The Enterprise Architecture Journey

As I talked about in last week’s post, I believe that Enterprise Architecture is all about getting organized and prepared, to help an organization reach its future goals. For those organizations who are just beginning their EA journey, this entails having an understanding of where you are currently, and what the effort will be to get you to your future state. Much like preparing to take a trip, you need to have a destination in mind. From there, you look at different areas of planning and ask various questions. How far am I going? What mode of transportation will I use? Where will I stay? How long do I expect to be gone? Will I need a map? How much will it cost me? Will I need a passport? What will the weather be like? What should I pack? All of these questions hopefully lead to the end goal of a pleasant trip.

Similarly, you need to ask these same questions when you begin to implement an EA:

  • Where are we right now? Or, what is our current state?
  • How are we structured? Or, what’s our charter?
  • What are our standards? Or, what are our business and technology guiding principles?
  • What’s our destination? Or, what will the future state look like?
  • How long do I expect to be gone? Or, what’s our timeline?
  • Will I need a map? Or, what does my roadmap look like?
  • How much will it cost? Or, what’s our budget target?
  • What equipment will we need? Or, what hardware and software and telephony will we need?
  • How will we stay on track? Or, how do we intend to govern/manage the project?

The success of an EA initiative depends on the answers to these questions. And much like a trip planner, a Common Requirements Vision bundles all these answers together. This information is then stored in someplace easily accessible, such as an online repository.

Of course, this analogy may seem a little simplistic, given the pace of business and the degree of complexity over the course of the initiative. Goals and priorities, and technology can change. This means keeping up a productive pace, and maintaining good governance. And much like a pleasant trip, the journey in the end is worth it – to the organization and its stakeholders.

Here’s to success in your individual and organizational journeys.


EA and Business Strategy

This week we wrap up the semester by reiterating the value of EA in regards to an organization’s strategy. As we’ve been discussing since our 871 Foundations class, the purpose of EA is to be the linkage between the business strategy, and how the rest of the organization executes against it. EA does this through providing an understanding the current state, and what is needed to be done to get to the future state. The future state should then be aligned with the business strategic goals. A favorite quote of mine begins with the phrase “organize yourselves, and prepare every needful thing…”. EA properly undertaken provides the organization and preparation needed to have a solid foundation for change. We talk a lot about the value of EA, and to me, this statement says it all.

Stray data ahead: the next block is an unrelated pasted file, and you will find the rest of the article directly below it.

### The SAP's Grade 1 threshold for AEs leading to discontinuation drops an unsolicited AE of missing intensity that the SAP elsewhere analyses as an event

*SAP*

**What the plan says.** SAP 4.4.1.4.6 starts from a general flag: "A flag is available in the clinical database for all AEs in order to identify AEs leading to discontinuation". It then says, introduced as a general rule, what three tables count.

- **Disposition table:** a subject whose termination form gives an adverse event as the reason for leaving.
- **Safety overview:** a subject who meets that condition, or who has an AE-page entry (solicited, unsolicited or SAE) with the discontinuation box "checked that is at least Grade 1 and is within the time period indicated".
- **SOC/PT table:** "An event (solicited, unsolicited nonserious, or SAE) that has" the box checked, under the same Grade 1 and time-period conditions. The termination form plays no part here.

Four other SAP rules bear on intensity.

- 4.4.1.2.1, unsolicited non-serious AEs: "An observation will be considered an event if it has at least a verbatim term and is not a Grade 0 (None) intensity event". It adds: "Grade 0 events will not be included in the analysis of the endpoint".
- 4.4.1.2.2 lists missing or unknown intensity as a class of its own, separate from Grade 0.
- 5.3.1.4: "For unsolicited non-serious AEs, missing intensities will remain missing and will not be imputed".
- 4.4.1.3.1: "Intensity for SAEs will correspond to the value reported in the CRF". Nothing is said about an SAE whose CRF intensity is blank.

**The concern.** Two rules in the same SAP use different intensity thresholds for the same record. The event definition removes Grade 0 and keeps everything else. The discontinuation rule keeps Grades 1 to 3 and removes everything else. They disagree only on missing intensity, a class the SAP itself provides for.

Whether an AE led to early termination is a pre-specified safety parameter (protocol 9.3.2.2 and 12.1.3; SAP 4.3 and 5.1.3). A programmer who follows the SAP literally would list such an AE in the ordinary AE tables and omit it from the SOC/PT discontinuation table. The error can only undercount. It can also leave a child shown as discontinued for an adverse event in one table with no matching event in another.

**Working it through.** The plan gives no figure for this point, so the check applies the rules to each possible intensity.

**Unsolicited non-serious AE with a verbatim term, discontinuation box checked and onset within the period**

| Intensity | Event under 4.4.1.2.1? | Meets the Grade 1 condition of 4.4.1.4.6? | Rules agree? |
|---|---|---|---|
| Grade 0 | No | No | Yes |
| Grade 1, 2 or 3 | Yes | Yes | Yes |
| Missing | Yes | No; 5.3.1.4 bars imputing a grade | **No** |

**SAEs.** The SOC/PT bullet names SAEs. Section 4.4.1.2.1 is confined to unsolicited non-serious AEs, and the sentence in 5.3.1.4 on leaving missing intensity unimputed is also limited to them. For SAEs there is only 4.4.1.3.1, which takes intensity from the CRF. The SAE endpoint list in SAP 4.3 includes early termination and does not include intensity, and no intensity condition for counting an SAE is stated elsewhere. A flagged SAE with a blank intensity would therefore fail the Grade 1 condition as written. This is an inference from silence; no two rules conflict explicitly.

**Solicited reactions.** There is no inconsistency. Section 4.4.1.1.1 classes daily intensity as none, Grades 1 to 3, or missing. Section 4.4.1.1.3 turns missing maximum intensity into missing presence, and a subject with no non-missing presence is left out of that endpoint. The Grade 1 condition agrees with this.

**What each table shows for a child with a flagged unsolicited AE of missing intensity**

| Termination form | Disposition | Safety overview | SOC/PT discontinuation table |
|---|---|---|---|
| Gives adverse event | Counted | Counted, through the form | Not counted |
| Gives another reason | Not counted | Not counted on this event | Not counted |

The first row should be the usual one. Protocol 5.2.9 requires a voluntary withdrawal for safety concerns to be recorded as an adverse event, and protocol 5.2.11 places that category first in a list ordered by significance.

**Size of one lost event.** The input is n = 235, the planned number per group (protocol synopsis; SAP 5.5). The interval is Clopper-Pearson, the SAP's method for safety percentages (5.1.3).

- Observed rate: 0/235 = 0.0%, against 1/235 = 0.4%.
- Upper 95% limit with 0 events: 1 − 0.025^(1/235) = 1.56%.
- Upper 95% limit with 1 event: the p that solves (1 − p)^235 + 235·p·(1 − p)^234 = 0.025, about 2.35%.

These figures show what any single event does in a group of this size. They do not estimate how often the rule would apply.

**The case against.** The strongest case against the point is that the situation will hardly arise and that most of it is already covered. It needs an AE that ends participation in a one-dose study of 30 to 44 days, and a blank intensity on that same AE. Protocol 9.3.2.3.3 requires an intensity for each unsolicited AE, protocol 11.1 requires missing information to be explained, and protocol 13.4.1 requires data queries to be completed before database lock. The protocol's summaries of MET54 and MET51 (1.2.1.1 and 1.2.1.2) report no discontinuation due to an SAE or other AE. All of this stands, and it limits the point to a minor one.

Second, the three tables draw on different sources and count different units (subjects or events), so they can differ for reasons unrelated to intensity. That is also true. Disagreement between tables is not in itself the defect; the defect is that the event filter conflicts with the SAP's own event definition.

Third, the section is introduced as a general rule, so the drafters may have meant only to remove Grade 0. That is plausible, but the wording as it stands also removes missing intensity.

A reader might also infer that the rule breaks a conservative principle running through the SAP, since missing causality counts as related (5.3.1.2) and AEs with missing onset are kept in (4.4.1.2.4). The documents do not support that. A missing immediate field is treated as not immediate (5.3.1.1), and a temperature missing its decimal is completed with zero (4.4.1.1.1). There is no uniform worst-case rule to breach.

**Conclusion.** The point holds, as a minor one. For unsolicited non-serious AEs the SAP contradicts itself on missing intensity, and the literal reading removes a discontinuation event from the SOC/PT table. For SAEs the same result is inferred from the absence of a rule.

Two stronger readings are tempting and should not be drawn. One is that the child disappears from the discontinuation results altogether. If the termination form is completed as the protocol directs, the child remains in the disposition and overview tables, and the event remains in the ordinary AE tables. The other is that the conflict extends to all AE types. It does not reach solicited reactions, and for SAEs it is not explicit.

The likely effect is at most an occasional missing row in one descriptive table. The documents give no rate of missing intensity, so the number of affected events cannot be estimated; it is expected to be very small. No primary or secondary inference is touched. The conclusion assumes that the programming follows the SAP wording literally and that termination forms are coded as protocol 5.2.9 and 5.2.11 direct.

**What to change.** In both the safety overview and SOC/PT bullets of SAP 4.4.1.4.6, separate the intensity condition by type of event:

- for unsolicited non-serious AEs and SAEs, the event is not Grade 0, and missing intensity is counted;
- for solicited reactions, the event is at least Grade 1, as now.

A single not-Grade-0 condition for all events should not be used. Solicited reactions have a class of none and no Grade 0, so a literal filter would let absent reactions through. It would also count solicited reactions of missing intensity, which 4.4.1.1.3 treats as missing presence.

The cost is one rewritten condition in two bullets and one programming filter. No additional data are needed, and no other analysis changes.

When it comes to getting organized and prepared, a CRV is crucial. Here you’ll find the Strategy Statements, and the Business and IT requirements needed to implement them. I thought some of the example CRV’s provided by Gartner were a bit of overkill though, so I would simplify mine similar to a Fast Path CRV, with just enough information to provide context and a high level plan. In my experience, the business strategy is too seldom made available to the technical teams. Rarely do I have an understanding of how what I do in my role as a BA makes a difference to the overall picture. So I particularly liked the example matrix that was shown in this week’s lesson. It gives a simplified explanation of how the requirements tie back to the strategy, and I would find it very beneficial. If a requirement doesn’t tie back to the strategy, then it probably shouldn’t be a requirement.


What are your thoughts on CRV’s, Strategy Matrix, and EA in general? Are you using CRV’s or matrixes in your organizations? If not, what are you using to show the value of EA?


Doctrine and Covenants. (1982). Church of Jesus Christ of Latter-Day Saints.
Section 88 verse 119

Allega, P. (2006). Building a Fast Path Common Requirements Vision. Gartner. August

Bank XYZ Business Strategies to Change Requirements and IT Strategies Matrix [Gartner Strategy Matrix]. (n.d.).

Metrics – Avoiding the Pitfalls

This week’s course reading focuses on metrics, and how to introduce metrics to measure an organization’s foundation for execution. As I discussed in my last post, reports of how well you’re executing are only anecdotal if you don’t have metrics attached to them. Knowing the benefits of metrics, I was really interested in the Gartner article, “Why Enterprise Architecture Measurement Programs Fail: The Common Pitfalls”, by Deborah Weiss. In this article, she makes the argument that implementing a measurement program can lead to fear and mistrust of how the data is going to be used. I suppose there could be concern from the perspective of what it means when an organization fails to meet its targets. If those targets are not met, organizations are bound to add cost-cutting measures, which instill fear of looming layoffs and reorganizations. This is a very human concern, and one to which attention should be paid.